DNA Methods

A. Van Stelten, K. K. Nightingale

Research output: Chapter in Book/Report/Conference proceedingChapterpeer-review

1 Scopus citations

Abstract

Detection of foodborne microorganisms is an imperative component of a food safety plan for meat processors. Detection of pathogenic bacteria constitutes a tremendous challenge therefore, traditional detection methods include a rigorous multistep process, such as enrichment, isolation, and further biochemical/serological identification. Consequently, different DNA-based molecular detection techniques have been developed in order to reduce time needed to make a decision to accept or reject product and increase sensitivity/specificity of detection. Additionally, DNA sequence-based subtyping methods have improved the discriminatory power and epidemiological concordance of characterizing bacterial foodborne pathogens involved in outbreak investigations. In this article, the most current and commonly employed DNA-based detection and subtyping methods are reviewed.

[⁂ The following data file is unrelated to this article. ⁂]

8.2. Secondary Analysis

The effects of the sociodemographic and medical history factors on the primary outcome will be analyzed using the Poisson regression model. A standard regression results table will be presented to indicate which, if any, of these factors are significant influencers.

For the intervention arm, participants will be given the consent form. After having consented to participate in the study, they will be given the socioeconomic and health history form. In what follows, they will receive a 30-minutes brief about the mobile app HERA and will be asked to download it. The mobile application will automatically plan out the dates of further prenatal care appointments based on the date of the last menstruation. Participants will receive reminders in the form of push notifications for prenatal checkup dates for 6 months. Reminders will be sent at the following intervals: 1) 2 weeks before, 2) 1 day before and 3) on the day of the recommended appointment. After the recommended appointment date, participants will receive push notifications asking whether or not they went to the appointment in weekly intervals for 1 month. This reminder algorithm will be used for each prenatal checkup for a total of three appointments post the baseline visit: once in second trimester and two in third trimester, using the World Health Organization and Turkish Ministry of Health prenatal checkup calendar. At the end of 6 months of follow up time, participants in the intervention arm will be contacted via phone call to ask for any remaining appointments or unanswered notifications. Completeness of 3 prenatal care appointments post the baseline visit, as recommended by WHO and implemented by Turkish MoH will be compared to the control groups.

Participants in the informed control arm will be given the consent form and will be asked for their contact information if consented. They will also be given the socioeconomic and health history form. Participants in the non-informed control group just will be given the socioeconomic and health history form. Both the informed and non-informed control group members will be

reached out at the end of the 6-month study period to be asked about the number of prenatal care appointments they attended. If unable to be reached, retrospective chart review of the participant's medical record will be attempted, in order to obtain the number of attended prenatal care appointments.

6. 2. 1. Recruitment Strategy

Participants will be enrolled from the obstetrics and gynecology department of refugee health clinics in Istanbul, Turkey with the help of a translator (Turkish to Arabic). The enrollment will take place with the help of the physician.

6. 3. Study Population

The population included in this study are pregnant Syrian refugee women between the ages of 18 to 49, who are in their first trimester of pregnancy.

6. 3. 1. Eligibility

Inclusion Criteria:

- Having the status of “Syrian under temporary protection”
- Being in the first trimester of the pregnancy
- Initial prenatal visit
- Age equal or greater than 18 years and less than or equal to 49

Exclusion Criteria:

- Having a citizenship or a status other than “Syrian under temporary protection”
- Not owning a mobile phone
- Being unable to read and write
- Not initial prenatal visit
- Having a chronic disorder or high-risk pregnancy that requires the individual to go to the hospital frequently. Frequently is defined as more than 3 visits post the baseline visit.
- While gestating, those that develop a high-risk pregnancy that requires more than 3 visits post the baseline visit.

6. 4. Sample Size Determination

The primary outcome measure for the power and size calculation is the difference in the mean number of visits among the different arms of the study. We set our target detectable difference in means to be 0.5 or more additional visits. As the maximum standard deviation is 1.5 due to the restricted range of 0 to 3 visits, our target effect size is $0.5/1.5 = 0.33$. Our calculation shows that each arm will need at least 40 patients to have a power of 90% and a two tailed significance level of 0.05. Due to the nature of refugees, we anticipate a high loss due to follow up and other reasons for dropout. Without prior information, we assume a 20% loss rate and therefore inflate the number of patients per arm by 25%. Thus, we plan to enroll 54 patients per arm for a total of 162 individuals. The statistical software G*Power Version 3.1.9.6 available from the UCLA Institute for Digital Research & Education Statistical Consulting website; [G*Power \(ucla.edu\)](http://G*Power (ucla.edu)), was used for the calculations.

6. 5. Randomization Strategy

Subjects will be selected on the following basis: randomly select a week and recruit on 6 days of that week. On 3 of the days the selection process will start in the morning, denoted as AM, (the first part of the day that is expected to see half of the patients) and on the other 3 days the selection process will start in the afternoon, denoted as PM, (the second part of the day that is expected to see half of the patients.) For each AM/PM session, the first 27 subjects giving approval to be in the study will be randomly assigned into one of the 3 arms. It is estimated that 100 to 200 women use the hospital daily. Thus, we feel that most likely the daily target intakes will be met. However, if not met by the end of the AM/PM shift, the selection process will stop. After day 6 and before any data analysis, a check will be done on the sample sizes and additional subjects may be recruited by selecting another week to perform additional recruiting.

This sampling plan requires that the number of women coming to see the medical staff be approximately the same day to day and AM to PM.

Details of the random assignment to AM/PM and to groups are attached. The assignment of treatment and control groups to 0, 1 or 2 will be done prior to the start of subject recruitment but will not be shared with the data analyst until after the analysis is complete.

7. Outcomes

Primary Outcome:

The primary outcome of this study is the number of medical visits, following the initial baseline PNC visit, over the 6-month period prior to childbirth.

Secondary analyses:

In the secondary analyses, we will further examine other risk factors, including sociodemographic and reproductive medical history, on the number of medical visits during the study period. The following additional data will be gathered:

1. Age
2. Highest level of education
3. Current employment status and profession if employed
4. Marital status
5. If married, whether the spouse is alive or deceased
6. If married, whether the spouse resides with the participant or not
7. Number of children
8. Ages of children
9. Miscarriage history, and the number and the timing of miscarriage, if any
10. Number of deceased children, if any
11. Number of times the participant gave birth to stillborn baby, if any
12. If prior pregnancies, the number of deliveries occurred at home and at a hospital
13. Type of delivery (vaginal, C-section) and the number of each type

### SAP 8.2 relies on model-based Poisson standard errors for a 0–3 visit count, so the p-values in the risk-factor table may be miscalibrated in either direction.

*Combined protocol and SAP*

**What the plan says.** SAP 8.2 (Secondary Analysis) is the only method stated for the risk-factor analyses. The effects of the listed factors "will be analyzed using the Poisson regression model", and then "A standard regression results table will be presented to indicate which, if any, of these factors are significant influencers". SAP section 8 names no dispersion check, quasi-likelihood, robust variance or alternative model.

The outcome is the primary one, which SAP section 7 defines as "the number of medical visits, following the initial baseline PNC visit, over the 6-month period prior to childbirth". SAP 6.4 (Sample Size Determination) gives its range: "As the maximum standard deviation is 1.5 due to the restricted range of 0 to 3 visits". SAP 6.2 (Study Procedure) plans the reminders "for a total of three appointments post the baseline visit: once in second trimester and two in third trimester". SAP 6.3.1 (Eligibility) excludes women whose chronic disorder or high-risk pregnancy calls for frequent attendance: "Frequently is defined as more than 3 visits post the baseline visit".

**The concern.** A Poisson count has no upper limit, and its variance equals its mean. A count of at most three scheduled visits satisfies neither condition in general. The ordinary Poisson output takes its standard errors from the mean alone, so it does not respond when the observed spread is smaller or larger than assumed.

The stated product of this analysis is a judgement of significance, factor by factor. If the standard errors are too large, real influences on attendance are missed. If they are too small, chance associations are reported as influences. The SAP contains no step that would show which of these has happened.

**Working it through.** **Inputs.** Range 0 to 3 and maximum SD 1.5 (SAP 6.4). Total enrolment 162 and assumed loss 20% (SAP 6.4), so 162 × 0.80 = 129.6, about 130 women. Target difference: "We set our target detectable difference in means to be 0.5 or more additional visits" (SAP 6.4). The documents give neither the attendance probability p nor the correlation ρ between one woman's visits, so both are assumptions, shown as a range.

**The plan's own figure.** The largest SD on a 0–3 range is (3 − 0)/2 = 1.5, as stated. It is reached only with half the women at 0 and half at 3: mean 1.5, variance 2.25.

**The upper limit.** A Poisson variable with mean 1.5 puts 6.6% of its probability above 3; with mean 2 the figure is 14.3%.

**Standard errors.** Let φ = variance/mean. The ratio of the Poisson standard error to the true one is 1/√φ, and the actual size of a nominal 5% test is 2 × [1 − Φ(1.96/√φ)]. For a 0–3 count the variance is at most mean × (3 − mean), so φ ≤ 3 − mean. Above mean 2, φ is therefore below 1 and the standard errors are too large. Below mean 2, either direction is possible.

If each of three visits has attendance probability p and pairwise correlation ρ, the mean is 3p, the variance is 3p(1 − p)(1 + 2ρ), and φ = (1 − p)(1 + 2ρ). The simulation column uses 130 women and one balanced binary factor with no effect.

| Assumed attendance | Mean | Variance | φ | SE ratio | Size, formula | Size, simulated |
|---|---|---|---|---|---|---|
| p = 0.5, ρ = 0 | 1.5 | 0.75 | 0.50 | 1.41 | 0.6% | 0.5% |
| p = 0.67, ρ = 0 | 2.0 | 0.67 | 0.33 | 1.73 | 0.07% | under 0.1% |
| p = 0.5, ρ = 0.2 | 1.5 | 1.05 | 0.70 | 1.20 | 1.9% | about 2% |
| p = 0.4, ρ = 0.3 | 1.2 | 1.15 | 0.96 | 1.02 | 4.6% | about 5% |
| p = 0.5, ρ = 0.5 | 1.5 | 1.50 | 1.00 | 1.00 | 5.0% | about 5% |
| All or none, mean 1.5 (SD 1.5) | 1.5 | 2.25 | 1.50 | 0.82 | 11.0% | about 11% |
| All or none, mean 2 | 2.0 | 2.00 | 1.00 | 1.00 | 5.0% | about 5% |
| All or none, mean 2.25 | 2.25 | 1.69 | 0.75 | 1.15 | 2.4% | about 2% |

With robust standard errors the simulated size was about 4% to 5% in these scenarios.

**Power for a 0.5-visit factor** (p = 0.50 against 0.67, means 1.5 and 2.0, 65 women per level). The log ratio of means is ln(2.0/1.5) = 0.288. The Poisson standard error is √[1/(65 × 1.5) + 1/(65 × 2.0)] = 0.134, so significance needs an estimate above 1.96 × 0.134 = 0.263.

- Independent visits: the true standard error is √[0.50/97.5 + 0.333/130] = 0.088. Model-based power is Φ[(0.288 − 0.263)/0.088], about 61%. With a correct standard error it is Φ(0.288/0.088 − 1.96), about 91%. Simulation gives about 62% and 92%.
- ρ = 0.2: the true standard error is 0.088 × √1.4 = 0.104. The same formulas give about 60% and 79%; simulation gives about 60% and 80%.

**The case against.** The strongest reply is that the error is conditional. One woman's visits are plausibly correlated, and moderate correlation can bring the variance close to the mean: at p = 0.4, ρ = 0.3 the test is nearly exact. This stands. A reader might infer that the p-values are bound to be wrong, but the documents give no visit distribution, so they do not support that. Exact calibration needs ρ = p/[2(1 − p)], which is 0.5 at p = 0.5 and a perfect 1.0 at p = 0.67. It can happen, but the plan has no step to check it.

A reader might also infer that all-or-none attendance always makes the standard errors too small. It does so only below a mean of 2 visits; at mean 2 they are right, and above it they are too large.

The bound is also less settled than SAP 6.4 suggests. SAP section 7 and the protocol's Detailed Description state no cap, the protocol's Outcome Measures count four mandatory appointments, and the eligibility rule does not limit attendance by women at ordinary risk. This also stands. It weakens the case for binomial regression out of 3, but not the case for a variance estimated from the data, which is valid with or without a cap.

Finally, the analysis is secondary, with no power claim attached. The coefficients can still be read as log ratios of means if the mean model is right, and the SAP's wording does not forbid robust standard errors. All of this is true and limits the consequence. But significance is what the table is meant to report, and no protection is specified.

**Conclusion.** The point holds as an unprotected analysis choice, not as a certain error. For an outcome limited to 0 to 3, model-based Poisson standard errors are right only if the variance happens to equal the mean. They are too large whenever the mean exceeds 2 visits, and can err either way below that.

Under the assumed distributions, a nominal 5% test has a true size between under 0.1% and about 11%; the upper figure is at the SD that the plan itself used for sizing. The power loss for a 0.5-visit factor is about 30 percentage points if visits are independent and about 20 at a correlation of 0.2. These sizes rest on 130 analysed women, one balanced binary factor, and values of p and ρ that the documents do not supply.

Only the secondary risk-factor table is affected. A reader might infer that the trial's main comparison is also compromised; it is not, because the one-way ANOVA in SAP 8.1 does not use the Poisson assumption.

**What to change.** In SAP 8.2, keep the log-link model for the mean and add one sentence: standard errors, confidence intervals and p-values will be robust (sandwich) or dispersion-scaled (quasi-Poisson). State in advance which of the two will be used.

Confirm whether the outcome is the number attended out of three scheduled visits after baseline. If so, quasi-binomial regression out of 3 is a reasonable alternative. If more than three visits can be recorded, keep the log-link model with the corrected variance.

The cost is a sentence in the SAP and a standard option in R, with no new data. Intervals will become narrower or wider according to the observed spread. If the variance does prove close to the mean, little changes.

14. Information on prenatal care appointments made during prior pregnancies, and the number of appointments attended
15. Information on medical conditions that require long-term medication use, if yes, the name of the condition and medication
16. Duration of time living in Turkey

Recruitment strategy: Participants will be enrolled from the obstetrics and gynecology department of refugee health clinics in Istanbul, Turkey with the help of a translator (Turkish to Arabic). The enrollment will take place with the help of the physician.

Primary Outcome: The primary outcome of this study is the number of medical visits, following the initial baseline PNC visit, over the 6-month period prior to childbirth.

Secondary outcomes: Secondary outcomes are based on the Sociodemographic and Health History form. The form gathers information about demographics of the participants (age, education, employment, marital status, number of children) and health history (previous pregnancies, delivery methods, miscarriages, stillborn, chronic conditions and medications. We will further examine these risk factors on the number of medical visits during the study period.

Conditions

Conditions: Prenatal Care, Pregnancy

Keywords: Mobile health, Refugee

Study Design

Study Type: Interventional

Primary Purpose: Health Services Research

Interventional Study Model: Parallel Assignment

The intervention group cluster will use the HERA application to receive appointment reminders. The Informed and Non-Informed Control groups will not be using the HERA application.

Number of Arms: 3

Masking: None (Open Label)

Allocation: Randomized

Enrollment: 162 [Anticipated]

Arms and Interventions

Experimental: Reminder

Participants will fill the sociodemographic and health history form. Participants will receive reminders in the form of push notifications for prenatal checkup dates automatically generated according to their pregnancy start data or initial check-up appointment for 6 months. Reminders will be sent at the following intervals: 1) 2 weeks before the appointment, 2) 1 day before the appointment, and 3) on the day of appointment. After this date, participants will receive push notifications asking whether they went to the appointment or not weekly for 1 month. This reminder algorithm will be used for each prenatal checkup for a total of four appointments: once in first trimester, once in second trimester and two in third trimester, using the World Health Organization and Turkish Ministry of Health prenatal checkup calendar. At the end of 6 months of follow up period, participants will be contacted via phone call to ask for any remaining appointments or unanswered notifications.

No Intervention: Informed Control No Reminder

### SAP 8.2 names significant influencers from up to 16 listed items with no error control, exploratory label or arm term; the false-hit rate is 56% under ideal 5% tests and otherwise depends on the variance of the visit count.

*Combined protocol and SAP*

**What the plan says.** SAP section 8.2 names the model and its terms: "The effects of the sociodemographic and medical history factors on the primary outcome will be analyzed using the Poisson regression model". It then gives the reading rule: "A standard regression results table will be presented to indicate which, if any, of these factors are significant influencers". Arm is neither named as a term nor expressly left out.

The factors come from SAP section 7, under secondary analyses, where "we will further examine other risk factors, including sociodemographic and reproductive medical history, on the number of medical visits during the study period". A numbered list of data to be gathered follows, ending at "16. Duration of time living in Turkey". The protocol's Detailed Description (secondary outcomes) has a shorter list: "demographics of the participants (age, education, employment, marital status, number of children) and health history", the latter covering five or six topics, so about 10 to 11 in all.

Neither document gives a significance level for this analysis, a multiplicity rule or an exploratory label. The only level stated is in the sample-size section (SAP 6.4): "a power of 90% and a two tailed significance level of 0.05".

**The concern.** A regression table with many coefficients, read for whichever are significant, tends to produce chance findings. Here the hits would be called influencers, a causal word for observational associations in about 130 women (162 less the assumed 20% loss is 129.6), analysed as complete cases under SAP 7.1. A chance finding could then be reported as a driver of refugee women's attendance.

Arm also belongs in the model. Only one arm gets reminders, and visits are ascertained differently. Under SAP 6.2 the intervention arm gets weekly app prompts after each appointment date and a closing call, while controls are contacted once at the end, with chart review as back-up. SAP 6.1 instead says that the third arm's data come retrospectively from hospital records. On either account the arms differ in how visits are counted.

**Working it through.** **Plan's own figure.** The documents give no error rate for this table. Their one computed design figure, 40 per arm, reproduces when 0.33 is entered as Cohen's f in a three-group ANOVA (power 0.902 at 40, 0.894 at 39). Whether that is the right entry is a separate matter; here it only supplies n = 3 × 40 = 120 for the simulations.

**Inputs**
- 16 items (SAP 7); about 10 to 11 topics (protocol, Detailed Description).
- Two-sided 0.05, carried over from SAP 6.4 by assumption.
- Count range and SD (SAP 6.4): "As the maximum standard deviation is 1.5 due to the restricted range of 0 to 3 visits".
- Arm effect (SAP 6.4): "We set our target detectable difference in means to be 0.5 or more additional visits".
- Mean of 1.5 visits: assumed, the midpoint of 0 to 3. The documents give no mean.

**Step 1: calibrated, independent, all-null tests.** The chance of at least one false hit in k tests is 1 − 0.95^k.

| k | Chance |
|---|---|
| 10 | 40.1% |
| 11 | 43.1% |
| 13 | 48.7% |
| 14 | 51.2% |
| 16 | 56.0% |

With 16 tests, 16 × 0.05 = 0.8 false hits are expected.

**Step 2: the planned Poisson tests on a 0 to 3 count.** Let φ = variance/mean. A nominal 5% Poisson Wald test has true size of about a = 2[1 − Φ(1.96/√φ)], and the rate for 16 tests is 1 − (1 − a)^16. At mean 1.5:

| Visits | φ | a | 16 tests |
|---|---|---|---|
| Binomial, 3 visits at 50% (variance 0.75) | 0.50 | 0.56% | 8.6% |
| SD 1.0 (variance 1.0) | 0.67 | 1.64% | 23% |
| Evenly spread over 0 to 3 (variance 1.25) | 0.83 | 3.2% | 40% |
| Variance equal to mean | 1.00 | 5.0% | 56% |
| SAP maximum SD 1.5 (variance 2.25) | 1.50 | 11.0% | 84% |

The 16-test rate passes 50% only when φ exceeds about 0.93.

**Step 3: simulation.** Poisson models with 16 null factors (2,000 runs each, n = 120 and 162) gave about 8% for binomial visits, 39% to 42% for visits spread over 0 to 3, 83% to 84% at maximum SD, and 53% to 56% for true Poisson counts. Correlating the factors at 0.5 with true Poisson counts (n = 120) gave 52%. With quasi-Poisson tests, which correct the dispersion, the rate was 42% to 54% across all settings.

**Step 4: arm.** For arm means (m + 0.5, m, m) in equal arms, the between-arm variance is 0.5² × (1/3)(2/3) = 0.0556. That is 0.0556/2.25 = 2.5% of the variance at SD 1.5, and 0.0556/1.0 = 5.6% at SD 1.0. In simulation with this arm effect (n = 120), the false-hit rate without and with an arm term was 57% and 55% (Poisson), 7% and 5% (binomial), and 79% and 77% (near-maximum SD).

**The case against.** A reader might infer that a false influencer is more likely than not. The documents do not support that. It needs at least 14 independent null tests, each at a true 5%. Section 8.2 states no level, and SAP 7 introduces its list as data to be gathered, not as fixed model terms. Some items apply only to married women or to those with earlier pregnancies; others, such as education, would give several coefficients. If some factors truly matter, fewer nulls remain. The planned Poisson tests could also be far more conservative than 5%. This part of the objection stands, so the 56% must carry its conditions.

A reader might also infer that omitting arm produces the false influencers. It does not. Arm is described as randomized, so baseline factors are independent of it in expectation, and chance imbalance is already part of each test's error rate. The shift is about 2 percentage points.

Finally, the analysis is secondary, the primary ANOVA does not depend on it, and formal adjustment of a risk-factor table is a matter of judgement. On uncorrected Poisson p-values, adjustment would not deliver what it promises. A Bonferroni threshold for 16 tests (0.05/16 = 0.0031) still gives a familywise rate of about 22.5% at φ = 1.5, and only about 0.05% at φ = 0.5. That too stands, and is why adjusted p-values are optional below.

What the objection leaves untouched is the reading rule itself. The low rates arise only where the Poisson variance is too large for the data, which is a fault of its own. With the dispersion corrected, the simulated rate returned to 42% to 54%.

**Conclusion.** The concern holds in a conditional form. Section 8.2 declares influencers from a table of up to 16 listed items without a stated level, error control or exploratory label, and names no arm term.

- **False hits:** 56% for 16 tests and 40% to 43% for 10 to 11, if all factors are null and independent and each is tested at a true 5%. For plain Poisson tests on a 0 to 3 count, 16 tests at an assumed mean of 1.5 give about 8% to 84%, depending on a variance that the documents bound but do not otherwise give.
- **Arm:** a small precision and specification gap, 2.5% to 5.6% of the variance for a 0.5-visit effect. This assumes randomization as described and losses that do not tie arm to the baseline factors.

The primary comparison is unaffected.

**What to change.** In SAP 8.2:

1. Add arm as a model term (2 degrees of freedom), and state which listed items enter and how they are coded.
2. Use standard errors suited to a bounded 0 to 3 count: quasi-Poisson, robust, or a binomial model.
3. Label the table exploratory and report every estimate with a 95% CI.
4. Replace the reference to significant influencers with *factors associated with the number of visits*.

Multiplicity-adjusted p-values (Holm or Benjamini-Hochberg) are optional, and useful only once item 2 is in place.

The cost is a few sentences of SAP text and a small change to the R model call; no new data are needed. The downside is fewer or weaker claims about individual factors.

Original languageEnglish
Title of host publicationEncyclopedia of Meat Sciences
PublisherElsevier Inc.
Pages294-300
Number of pages7
ISBN (Electronic)9780123847317
ISBN (Print)9780123847348
DOIs
StatePublished - Jan 1 2014

Keywords

  • Bacteria
  • DNA-based methods
  • Detection
  • Epidemiology
  • Food safety
  • Foodborne pathogens
  • Isothermal detection
  • Meatborne pathogens
  • Microorganisms
  • Molecular methods
  • Molecular serotyping
  • PCR
  • PFGE
  • Subtyping methods

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